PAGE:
The primary outcome of the study was the percent change in LS-BMD during the 3-year blinded period. Secondary efficacy measures were changes in BMD of the femoral neck (FN-BMD), incidence of vertebral fractures after 3 years, changes in stature, and changes in biochemical indices of bone turnover. Investigators were not blinded to results of BMD or biochemistry during the trial. However, assessment of BMD changes at the end of the blinded treatment was done without knowledge of treatment assignment. In addition, radiological evaluation was performed in a center that did not participate in the trial by personnel blinded to treatment assignment and other study outcomes. BMD was measured by dual-energy X-ray absorptiometry (DXA) at baseline and at yearly intervals by Hologic, Inc., (Waltham, MA, USA) QDR-1000 or Norland Medical Systems (Fort Atkinson, WI, USA) densitometers that were cross-calibrated during the study. Every patient was measured with the same instrument from the beginning to the end of the study. At each time point, a double measurement was performed after repositioning of the patient and the average value was used in the analysis. Scans were analyzed in one center. Fractured vertebrae within the region of interest were excluded from the analysis. Prevalent and incident fractures were assessed morphometrically by the McCloskey-Kanis method(23) on lateral spine radiographs taken at baseline and after 3 years of therapy. Briefly, prevalent vertebral fractures were characterized by comparison of vertebral height ratios with “gender” and “level”-specific reference data. The method has high specificity and takes account of common minor variations in vertebral shape. Incident vertebral fractures were defined using the same method (point prevalence, i.e., any incident fracture had to be identified as a prevalent fracture on the follow-up radiographs) together with a required minimum change from the baseline films. This minimum change was derived from an analysis of measurement errors undertaken in a random subset of paired radiographs. This analysis suggested that a new or incident vertebral deformity would require a reduction in anterior, central, or posterior vertebral height of at least 15% and of at least 4.6 mm in absolute height. The stipulation of a minimum change combined with the point prevalence method prevents the characterization of minor changes in vertebral height ratios as a new fracture. Only fractures of previously normal vertebrae were counted as incident fractures. The incidence was expressed as the proportion of patients with new vertebral fractures after 3 years. Symptomatic fractures occurring during the trial were confirmed radiologically. Height was measured by a Harpenden stadiometer. The ratio of urinary hydroxyproline to creatinine (OHP/Cr) was used as an index of bone resorption and total serum alkaline phosphatase was used as an index of bone formation.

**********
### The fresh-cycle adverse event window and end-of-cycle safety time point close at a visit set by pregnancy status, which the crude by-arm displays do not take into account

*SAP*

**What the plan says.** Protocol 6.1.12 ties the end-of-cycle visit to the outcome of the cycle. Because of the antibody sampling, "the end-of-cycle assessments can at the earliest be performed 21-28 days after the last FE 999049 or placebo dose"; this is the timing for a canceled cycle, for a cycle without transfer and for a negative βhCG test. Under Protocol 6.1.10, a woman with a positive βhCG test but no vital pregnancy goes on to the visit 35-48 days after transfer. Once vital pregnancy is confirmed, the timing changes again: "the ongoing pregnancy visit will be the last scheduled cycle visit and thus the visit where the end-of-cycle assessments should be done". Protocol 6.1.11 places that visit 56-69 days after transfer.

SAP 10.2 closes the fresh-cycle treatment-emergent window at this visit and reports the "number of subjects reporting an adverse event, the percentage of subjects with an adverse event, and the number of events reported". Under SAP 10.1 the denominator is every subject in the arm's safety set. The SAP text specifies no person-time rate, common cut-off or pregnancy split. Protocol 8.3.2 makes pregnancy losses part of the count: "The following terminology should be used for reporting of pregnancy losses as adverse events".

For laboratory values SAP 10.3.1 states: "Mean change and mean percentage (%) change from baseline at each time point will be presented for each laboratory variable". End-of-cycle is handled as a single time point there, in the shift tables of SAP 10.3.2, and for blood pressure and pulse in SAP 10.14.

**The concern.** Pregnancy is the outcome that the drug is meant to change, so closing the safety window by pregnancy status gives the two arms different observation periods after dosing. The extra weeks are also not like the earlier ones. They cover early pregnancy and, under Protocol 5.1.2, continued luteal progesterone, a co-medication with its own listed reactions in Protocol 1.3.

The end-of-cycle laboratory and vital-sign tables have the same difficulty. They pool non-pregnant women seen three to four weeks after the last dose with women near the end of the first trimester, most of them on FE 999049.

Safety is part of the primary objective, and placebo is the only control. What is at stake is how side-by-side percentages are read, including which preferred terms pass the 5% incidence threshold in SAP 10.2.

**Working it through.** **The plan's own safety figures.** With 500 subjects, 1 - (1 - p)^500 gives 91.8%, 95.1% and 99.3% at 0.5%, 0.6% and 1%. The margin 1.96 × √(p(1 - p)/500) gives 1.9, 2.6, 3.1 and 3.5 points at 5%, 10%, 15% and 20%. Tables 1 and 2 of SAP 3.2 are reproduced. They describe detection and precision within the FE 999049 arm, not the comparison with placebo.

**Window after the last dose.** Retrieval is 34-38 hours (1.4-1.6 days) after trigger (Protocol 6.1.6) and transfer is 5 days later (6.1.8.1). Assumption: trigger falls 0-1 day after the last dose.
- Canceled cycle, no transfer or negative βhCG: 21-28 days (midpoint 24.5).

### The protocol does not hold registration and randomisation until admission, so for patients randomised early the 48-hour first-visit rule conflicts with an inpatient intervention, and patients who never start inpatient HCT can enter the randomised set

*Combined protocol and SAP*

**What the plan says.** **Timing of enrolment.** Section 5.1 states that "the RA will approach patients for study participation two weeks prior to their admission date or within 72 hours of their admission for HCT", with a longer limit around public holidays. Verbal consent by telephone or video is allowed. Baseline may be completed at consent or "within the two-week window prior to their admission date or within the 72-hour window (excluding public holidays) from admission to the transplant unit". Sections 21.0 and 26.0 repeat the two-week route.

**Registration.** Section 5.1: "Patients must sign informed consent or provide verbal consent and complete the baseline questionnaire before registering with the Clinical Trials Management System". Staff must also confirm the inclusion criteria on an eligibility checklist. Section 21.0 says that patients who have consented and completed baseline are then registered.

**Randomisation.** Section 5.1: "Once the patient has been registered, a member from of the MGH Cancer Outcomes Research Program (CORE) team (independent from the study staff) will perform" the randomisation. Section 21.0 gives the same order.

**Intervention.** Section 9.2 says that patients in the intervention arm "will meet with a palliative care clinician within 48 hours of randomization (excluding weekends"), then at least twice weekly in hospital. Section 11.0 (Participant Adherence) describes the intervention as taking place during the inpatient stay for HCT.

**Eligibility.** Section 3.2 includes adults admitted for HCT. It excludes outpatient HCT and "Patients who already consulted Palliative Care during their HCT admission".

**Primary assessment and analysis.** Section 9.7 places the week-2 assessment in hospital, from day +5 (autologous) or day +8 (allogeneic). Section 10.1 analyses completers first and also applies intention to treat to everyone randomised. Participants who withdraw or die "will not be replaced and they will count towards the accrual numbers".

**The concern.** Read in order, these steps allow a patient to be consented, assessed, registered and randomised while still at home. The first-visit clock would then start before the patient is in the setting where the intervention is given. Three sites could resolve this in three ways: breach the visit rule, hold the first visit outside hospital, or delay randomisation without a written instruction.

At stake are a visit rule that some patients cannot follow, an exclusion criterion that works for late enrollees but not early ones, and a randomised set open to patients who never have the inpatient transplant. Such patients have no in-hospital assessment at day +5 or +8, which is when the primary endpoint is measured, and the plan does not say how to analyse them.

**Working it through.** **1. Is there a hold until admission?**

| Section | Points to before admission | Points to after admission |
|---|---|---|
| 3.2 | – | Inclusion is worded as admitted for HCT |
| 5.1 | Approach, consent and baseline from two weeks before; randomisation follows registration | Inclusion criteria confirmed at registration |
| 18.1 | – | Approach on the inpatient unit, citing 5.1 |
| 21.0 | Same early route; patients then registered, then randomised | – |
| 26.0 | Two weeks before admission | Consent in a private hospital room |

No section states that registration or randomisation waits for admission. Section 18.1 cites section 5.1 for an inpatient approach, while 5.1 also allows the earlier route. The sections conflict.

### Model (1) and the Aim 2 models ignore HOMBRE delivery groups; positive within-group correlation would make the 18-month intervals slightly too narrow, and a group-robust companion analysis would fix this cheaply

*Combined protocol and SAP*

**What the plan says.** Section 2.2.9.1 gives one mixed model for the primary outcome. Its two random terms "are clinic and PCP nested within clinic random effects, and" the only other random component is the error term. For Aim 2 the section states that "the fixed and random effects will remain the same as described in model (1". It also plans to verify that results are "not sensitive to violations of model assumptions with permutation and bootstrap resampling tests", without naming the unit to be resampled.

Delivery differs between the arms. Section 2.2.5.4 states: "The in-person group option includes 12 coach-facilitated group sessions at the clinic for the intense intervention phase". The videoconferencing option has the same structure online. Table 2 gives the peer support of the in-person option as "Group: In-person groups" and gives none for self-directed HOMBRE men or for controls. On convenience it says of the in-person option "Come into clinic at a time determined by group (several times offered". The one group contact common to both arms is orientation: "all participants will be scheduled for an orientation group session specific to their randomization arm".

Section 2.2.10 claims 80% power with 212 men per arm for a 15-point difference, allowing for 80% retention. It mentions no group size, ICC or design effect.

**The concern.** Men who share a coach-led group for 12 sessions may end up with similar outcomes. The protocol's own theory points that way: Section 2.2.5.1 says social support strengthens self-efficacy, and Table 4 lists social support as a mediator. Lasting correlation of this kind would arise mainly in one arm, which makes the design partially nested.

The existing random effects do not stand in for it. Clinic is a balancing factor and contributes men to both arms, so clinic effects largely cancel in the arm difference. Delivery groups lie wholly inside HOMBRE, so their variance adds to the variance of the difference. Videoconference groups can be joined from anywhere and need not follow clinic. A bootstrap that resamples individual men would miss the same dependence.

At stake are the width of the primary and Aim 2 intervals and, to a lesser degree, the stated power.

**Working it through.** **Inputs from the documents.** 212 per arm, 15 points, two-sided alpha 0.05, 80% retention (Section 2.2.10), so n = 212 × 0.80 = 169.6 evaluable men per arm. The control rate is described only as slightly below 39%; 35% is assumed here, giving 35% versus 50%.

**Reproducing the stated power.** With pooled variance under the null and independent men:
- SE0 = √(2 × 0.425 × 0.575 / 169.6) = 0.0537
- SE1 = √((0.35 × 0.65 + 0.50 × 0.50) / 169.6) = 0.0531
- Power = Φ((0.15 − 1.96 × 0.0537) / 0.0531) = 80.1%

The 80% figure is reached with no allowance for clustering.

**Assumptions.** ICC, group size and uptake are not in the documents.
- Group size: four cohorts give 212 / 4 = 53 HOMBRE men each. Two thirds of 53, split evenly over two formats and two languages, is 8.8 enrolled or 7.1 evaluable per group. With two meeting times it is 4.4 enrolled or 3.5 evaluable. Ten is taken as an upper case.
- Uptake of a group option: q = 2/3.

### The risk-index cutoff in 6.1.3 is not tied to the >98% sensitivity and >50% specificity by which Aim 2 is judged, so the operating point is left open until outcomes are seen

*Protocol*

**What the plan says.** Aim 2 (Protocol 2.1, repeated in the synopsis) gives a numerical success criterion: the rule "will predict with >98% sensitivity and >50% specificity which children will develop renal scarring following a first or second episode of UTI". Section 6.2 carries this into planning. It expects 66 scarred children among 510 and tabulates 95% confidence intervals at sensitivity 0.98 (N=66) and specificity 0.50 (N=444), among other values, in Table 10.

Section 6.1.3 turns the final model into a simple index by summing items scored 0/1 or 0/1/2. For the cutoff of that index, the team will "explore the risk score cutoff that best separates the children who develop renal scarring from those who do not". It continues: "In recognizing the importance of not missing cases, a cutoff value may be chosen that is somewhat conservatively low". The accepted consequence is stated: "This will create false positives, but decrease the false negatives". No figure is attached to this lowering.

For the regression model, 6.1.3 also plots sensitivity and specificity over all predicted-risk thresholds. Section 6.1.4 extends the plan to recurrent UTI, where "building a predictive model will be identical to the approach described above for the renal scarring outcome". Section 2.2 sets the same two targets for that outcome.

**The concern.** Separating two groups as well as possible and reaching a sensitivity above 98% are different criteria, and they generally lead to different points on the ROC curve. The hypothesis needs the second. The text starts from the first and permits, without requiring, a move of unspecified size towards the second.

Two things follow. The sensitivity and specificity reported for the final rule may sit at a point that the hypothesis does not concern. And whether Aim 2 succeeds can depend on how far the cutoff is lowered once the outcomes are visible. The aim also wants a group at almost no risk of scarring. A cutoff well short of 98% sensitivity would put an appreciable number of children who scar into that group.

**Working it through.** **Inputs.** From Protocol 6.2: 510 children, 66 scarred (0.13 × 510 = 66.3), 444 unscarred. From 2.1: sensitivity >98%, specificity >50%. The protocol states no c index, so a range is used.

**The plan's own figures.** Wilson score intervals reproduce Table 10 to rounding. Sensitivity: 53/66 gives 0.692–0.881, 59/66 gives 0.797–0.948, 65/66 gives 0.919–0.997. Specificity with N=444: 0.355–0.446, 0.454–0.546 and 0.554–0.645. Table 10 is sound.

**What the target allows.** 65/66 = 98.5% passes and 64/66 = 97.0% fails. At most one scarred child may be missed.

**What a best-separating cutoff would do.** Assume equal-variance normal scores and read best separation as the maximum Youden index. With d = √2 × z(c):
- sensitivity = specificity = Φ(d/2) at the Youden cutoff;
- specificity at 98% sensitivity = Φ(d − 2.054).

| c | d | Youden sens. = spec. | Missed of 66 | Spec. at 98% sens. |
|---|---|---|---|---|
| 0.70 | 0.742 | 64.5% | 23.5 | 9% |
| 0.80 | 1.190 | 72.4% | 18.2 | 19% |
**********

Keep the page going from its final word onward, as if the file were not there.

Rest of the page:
Baseline data are expressed as means ± SEM. All data of outcomes, with the exception of changes in height, are expressed as mean percent change from baseline ± SE. Analyses of efficacy data were by intention-to-treat. Differences within groups in BMD, height, and biochemical parameters were tested by two-sided t-tests. Differences between groups were analyzed using a repeated-measurements analysis of variance (ANOVA); a value of p < 0.05 was considered significant. Difference in incident vertebral fractures between groups was assessed by the Mantel-Haenszel test.